These vines are very vigorous and sprawling, often leaving no path uncovered by their large leaves, pretty yellow flowers and copious fruits which have culinary, medicinal and practical use. The delicious immature fruits are eaten for increased lactation, and increased bile flow, which will help process fats. The mature fruits, after dried, will provide you and your family with scrubbies that are strong enough to hold up against the hardest stir fry burn on your favorite saute’ pan. Use and use and use, until unusable, many times lasting longer than most other store bought sponges. Exfoliate in the shower!
I find that adding some ash in the fall to the planting sites makes great, strong vines.
Common name: Luffa
Botanical name: Luffa cylindrica
Type: Frost tender annual
Scarification/Stratification: Soak seed in hot (120F)water with a bit of liquid kelp.
Sow temp/season: 75-85 F soil temperature, Sow warm only in spring
Sow depth/spacing: 3/4-1 inch deep, sow three per hill or site.
Final spacing: Space three to six feet apart along a strong trellis, fence or arbor.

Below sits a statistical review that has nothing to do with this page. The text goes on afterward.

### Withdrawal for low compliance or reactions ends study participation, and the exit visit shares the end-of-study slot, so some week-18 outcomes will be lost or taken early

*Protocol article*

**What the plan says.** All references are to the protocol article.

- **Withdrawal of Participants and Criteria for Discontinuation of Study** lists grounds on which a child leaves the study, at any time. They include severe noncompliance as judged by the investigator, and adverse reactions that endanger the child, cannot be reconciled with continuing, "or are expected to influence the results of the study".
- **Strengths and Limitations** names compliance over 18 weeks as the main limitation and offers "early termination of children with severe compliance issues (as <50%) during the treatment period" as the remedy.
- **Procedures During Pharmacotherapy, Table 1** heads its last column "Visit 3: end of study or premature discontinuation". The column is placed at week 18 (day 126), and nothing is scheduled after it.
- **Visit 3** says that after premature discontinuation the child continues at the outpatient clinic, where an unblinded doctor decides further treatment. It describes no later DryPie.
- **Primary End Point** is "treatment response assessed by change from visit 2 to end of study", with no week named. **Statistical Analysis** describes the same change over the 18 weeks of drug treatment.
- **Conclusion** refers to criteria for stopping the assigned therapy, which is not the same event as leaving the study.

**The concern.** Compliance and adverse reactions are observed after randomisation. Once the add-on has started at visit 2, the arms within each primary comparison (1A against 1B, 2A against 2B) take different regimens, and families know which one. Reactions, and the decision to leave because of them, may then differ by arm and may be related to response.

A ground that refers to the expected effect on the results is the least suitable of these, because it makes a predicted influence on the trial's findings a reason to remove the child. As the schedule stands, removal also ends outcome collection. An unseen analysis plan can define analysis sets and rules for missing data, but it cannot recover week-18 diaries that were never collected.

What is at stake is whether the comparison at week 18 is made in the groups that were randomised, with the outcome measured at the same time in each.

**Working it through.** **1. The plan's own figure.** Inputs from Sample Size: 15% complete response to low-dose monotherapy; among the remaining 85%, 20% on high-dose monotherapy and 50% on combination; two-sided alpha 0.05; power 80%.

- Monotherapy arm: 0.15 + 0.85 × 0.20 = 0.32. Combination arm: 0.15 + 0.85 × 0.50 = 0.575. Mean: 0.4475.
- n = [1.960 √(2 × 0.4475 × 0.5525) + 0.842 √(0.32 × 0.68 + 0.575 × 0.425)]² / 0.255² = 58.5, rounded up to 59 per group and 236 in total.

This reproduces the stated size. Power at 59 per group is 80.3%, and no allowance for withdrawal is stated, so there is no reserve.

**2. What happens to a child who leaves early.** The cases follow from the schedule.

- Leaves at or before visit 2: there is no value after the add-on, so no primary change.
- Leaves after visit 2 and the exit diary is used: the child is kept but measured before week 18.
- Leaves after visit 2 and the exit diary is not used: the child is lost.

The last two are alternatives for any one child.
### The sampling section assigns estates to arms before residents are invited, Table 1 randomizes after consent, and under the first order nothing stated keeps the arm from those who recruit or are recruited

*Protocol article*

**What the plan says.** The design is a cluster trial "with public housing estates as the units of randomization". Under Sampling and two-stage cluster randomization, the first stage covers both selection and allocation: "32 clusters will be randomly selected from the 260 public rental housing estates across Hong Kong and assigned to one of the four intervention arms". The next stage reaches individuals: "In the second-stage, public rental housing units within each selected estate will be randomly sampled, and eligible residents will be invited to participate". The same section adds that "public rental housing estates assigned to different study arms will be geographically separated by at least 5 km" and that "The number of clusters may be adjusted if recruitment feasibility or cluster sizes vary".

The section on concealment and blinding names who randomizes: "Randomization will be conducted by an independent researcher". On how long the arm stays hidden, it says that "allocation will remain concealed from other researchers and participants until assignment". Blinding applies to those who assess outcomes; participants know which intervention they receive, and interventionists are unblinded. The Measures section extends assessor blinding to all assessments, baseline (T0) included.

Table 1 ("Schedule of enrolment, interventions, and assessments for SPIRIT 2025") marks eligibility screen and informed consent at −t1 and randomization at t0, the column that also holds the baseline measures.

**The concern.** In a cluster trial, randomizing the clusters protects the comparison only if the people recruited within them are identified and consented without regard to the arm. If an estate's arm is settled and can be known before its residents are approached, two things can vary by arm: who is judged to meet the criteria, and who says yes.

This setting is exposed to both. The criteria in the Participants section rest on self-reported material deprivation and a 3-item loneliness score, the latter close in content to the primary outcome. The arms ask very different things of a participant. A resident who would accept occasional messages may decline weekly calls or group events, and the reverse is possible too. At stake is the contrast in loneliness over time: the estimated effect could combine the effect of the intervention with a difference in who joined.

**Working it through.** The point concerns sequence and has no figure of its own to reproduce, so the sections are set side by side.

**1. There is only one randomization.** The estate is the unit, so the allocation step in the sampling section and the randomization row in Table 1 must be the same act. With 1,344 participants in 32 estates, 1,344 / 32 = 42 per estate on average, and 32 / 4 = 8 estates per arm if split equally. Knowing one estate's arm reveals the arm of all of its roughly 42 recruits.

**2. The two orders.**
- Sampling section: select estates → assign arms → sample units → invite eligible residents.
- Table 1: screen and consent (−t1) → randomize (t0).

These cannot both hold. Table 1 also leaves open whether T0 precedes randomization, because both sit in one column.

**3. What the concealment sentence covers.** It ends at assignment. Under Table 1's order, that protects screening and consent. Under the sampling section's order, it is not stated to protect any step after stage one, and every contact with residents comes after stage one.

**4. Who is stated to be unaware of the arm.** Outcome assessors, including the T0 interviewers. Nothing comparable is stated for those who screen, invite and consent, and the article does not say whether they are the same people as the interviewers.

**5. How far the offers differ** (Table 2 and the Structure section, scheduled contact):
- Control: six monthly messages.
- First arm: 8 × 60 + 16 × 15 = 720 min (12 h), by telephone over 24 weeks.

Final height/spread: These will grow as big or as tall as you let them.
pH range: 6.0-8.0
Soil type: Will tolerate most soils.
Nutrition: Likes mature compost, ash, and kelp. Not heavy feeder but it is good to fertilize a very mild all purpose liquid fertilizer every week after established, three feet around the crown of each plant.
Drainage: As long as soil can hold air, will tolerate wet feet as long as crown isn’t under water.
Sun: Lots and lots of sun, if that’s not possible, will mature with 6 hours of sun! (just smaller)
Time to maturity: 140 days until first fruit matures.
Hilling: No. Keep crown dry.
Suckering: No soil suckering, and no rooting along vines. But will branch profusely if given space to sprawl.
Propagation: Start seed indoors four weeks before last frost date in 4 inch peat pots FILLED with very airy mix, then plant out two weeks after last frost date plant container exposing one inch of pot above soil line.
Hybridization: Plant different varieties 1/4 mile away from each other to keep strains true.
Uses: Eat small fruits and use dried mature fruits as sponges.